Shlomi Bahagli was buried Oct. 18 in Rosh Ha’ayin, having reached the age of 92. For more than 60 years he never stopped searching for his son Hayim, who disappeared as a baby. Bahagli died without knowing whether his son had been taken from him and given to another family, with the knowledge and involvement of the State of Israel. He was told that the baby died of illness at the hospital. There are many other families in Israel like his, mostly of Yemenite origins, who claim that their children were taken from them shortly after they immigrated to Israel in the early 1950s and given to Ashkenazi families for adoption.
Daily Archives: October 21, 2016
HUNTINGTON — The conclusion of a federal grant at Marshall University’s Forensic Science Center means the end of some staff positions at the center.
Seven positions with the Marshall University Research Corporation, the research of which was facilitated at the forensic science center, are being affected by the end of a grant from the U.S. Department of Justice, said Ginny Painter, senior vice president of communications and marketing for Marshall.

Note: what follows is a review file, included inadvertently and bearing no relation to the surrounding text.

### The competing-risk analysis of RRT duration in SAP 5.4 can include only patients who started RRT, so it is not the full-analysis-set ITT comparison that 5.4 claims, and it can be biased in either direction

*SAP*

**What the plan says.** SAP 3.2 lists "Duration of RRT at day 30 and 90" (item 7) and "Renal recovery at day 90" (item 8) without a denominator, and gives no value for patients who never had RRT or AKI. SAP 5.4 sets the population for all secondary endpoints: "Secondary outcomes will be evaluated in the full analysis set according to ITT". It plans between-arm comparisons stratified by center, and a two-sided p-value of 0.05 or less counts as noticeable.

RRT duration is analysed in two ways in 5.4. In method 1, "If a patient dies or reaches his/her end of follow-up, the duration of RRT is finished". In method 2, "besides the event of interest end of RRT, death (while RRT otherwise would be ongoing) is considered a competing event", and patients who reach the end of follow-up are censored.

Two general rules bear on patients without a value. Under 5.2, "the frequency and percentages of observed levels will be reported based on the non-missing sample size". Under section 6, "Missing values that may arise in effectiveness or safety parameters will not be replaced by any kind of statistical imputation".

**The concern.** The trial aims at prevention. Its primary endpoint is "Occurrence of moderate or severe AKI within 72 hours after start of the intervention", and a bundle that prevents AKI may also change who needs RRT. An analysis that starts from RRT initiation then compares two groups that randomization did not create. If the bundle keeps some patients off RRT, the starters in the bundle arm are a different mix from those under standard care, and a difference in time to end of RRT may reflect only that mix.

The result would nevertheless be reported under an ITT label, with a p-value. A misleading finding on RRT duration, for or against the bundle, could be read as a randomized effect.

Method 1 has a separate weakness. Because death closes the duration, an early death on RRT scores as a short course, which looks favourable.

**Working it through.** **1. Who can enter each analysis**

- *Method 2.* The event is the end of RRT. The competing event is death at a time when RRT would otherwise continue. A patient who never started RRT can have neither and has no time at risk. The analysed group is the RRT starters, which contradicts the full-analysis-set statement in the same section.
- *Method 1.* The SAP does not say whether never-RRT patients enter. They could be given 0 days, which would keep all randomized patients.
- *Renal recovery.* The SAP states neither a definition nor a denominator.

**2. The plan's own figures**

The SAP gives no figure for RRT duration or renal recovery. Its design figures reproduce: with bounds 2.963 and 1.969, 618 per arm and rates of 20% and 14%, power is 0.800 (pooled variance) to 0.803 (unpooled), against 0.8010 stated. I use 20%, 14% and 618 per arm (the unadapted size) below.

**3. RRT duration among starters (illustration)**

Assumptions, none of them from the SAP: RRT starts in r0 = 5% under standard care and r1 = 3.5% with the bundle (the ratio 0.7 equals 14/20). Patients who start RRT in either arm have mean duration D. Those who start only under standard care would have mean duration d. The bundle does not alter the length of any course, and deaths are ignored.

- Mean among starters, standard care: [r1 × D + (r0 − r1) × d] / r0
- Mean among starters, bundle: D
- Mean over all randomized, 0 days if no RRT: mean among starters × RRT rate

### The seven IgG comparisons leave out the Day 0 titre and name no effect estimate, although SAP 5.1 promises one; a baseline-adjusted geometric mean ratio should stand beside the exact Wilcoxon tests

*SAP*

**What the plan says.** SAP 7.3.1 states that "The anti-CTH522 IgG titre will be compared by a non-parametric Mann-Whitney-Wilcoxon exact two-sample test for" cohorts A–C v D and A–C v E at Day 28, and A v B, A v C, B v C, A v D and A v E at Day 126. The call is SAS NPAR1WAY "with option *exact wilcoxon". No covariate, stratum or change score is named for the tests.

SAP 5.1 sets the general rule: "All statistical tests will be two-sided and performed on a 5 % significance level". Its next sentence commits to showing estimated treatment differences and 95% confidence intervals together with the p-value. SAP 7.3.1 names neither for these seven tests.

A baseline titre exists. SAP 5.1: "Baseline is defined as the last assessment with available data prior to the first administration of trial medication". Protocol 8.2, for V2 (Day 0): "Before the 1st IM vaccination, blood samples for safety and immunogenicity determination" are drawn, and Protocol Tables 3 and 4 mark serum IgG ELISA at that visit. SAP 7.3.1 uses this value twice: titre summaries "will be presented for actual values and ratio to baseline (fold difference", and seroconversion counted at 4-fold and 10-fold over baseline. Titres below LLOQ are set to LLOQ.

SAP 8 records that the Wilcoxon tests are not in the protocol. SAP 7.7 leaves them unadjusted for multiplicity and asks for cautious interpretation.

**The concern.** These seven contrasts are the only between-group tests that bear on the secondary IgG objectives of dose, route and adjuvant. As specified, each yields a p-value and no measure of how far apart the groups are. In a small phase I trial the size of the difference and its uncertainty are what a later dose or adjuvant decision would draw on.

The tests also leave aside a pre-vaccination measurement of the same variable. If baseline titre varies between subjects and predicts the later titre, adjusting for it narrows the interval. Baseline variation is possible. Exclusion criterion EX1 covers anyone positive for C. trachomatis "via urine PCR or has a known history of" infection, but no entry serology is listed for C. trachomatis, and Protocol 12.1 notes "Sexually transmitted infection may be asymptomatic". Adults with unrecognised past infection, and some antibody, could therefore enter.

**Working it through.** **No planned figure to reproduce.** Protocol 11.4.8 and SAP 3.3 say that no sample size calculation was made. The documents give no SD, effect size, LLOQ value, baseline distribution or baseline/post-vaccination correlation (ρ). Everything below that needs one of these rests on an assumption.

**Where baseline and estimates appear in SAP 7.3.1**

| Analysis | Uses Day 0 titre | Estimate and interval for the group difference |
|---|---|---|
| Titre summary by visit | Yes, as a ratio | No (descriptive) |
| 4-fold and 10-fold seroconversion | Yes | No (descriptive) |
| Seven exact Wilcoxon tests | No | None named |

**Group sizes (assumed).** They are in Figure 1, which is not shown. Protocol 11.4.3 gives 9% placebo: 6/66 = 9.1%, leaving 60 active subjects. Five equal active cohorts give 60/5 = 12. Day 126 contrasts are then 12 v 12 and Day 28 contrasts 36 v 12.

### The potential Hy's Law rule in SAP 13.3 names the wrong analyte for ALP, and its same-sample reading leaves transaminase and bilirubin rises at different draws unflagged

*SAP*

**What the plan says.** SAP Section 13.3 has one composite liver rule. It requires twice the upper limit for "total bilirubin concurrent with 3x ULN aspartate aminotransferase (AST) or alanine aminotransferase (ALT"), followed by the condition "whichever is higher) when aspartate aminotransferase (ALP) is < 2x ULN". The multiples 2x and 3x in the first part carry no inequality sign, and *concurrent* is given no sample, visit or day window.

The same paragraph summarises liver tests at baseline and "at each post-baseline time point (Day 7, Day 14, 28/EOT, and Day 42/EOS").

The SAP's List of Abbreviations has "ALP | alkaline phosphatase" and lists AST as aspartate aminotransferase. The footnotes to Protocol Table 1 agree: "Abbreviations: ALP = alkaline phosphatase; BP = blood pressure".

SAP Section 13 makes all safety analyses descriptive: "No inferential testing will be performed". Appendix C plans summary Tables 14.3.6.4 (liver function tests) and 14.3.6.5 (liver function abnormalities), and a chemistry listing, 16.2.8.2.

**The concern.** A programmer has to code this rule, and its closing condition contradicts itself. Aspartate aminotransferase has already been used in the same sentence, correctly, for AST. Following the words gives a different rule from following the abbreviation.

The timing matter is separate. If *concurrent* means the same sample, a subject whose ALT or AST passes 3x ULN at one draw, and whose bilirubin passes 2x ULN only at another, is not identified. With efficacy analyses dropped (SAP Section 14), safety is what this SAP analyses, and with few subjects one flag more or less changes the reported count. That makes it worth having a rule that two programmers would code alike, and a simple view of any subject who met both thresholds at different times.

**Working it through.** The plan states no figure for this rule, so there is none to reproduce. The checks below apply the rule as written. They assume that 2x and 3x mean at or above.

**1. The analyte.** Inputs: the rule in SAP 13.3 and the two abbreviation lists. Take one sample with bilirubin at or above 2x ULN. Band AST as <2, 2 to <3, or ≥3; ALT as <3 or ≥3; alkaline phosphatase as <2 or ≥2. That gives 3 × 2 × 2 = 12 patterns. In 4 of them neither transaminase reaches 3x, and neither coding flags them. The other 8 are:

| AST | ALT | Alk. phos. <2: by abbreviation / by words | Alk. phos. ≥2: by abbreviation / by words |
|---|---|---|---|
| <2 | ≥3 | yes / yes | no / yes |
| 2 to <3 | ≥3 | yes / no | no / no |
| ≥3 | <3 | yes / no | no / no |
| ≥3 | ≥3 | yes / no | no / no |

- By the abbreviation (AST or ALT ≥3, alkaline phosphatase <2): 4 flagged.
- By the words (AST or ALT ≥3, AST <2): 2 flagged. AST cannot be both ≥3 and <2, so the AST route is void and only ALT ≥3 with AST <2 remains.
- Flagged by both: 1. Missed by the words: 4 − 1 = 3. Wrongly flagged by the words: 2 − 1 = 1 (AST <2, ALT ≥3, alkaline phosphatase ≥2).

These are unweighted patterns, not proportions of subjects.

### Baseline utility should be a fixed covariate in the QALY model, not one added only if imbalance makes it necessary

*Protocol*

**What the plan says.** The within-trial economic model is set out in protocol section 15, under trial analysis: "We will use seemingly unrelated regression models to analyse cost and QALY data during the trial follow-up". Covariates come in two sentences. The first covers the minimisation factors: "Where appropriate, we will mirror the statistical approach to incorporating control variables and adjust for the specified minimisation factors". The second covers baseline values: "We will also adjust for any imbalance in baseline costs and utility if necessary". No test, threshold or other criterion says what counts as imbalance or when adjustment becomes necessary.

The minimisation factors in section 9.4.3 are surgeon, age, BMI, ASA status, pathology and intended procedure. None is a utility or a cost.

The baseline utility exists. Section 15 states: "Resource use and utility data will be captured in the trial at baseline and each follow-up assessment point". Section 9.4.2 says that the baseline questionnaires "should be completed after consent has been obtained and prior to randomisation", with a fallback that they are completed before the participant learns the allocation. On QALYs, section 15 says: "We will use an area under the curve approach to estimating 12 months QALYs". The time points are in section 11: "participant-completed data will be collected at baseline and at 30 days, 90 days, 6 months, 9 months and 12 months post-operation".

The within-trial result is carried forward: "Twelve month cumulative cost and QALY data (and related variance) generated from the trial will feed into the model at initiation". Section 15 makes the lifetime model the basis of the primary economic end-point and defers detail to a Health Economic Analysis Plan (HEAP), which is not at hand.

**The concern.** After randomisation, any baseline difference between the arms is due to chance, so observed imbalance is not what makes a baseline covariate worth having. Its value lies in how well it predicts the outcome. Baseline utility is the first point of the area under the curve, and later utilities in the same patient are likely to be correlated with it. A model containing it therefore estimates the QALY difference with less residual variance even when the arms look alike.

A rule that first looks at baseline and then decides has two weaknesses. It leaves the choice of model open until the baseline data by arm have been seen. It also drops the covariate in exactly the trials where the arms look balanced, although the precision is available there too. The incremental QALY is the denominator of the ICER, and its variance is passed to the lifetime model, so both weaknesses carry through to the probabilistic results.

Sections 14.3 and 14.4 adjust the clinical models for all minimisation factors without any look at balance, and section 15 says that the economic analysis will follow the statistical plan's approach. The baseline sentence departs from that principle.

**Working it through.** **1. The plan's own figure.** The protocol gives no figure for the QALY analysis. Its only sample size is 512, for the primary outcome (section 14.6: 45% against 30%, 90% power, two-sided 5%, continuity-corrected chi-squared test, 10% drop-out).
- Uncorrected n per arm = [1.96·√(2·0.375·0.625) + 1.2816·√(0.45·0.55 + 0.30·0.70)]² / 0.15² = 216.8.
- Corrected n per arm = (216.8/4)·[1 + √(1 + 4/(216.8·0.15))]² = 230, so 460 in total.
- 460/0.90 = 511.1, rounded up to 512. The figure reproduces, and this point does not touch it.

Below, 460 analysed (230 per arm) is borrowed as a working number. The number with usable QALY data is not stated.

Most human genomes harbor small fragments of Neanderthal DNA, the legacy of prehistoric hanky-panky between our ancestors and their hominid cousins.
For the most part, that inheritance has been detrimental. Research suggests that as much as 10 percent of the human genome was inherited from archaic hominids other than Homo sapiens, but the majority of that material was weeded out by tens of thousands of years of natural selection. The DNA that does remain has been blamed for increasing risk of depression, Type 2 diabetes, Crohn’s disease, lupus, allergies, addiction and more.